The game has been shown to be advantageous, but at the same time there is a mean dark side to it too. On its merits, Twitter and several other social networking sites are flooded with the reports of children suffering from autism who are finally able to go out and play. It’s apparent that the game has greatly impacted their lives with tears of joy for the families. It has also helped people tackle depression and anxiety which are the real killers of the society. How? It motivates the users to get up and move out from their home-which is a real struggle for depressed people, hence improving their mental health, bringing laughter and happiness in their lives. Reuters Canada reported that the present war scenario in Syria is also reflected through the game where the Syrian Opposition groups have taken advantage and used the game to capture the attention of the world to the plight of children caught up in the five year war. Photographs of children in besieged Syrian town holding the pictures of Pokémon character appealing for help were published by the Syrian National Coalition. One of the many photographs of a child with a Pokémon character “Pikachu” reads “I am trapped in Douma(duma) in east Ghouta. Help me” Douma is a suburb in Damascus, one of the many places that are bombarded on a daily basis. “If you are looking for a Pokémon you can find it in Syria”, tweets the national coalition of Syria. Many Syrians feel that the world has forgotten and are ignoring a conflict which killed more than a quarter of a million people and displaced their lives. Besides ‘all for the good causes’ there are also negative impacts of the game like the headlines of how two youths crossed the border illegally but unintentionally from Canada into the US soil in a remote part of Montana while searching for Pokémon as stated in notey.com. They could have been killed or sent to juvenile home because of their actions. The ‘Fox News’ and ‘US News’ also reported that it has also led to a number of car accidents and a slew of mishaps stemming from distracted players. Pokémon characters appear in different places so the gamers are drawn to dark alleys, dangerous neighborhoods and sometimes targeted by criminals. People are charged with trespassing and invasion of privacy when strangers go about other’s property. In India, there are instances of youths assembling at night when the rumors of rare Pokémon characters are spotted, which ends up creating unnecessary trouble for the localities. Certain historic places and museums and most of the middle-east countries have banned the game and religious leaders claimed it made the people obsessive and possessive; promoting gambling and Zionism hampering their spiritual lives.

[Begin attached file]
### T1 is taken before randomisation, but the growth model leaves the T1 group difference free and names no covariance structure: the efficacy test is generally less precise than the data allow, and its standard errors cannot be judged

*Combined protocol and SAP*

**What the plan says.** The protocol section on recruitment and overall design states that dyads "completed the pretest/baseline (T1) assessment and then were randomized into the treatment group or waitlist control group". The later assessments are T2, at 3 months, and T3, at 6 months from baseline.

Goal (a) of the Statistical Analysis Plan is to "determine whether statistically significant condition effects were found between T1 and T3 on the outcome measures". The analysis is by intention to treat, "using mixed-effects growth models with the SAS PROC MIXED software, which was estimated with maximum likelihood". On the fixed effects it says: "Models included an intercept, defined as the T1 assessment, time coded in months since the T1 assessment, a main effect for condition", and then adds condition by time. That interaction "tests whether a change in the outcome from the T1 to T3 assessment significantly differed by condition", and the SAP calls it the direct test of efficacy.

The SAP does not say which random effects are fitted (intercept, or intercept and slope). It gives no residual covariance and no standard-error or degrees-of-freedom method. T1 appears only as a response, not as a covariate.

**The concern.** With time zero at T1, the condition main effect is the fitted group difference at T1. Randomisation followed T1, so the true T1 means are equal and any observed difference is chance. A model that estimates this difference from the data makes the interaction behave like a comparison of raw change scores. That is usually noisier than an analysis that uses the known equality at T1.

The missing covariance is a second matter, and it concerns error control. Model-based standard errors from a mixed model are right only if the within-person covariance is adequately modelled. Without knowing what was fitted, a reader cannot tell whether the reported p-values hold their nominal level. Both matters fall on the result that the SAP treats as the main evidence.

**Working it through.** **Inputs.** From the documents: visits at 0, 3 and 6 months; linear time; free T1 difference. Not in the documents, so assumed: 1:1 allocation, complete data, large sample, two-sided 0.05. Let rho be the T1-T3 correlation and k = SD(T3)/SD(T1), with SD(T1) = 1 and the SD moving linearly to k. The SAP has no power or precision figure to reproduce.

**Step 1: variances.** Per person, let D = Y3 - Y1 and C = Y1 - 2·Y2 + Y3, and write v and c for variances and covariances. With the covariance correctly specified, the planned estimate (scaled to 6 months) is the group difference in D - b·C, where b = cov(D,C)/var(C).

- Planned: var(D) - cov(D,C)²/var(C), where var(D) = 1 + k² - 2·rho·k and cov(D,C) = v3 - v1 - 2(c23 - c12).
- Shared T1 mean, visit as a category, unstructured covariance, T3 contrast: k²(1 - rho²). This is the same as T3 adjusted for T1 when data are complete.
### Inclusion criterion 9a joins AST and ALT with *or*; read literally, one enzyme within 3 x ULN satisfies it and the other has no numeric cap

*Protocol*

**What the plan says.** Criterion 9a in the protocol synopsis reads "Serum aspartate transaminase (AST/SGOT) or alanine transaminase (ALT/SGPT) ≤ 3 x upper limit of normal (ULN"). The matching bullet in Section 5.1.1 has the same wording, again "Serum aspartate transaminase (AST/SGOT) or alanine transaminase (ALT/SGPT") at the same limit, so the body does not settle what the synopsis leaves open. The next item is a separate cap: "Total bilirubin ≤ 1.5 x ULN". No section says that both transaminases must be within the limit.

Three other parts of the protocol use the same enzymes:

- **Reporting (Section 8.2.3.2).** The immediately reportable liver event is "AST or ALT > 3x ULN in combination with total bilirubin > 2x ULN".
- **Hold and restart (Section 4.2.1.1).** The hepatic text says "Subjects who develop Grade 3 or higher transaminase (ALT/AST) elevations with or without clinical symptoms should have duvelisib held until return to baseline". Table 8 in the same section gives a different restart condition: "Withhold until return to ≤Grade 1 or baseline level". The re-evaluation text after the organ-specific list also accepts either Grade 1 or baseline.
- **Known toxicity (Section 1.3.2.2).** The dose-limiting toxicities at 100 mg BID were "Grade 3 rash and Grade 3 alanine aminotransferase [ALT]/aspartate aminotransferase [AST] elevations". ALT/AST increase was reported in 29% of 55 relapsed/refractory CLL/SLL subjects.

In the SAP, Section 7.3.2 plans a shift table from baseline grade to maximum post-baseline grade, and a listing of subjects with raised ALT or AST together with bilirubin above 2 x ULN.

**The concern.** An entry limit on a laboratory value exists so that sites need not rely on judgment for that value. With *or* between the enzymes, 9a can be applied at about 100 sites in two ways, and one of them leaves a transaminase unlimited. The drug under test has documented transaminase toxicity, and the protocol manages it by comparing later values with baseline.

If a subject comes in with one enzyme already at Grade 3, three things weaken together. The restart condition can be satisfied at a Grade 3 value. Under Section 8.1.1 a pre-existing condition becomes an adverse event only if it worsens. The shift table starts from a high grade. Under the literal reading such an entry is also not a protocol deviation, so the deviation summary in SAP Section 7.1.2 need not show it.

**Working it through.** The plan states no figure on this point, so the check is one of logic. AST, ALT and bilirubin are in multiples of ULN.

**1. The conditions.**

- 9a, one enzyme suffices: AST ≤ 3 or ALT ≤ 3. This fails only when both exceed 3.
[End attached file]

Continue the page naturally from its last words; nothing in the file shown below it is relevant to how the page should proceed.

In conclusion it depends on the person to be responsible. But the game “is not just a game anymore!” Let’s all be realistic and accept that it is changing people in and around the world. People are literally dying and at the same time living in a new era of higher form of communication through this mass social-networking game. It has been praised as well as criticized by many. Frankly speaking, right now I don’t know what to choose ‘to support it or go against it’, but what I do know for sure is that when the game becomes available in our region I’ll definitely play it, so will my friends and relatives. However, I urge people to remember these facts so that what you are playing is a fun game. Moreover, with this new app we see that people are going out and socializing in the manner before phones were invented, meeting face to face, with friends, but if you lose yourself so much in the game you are probably ‘gambling with your life’. Finally, I should say it’s safe for me to quote “Life is no Nintendo game, there is no restart button”, so play it carefully.
Degree of Thought is a weekly community column initiated by Tetso College in partnership with The Morung Express. Degree of Thought will delve into the social, cultural, political and educational issues around us. The views expressed here do not reflect the opinion of the institution. Tetso College is a NAAC Accredited UGC recognized Commerce and Arts College. The editors are Dr. Hewasa Lorin, Anjan Behera, Dr. Salikyu Sangtam, Nivibo Yiki, and Kvulo Lorin. For feedback or comments please email: firstname.lastname@example.org.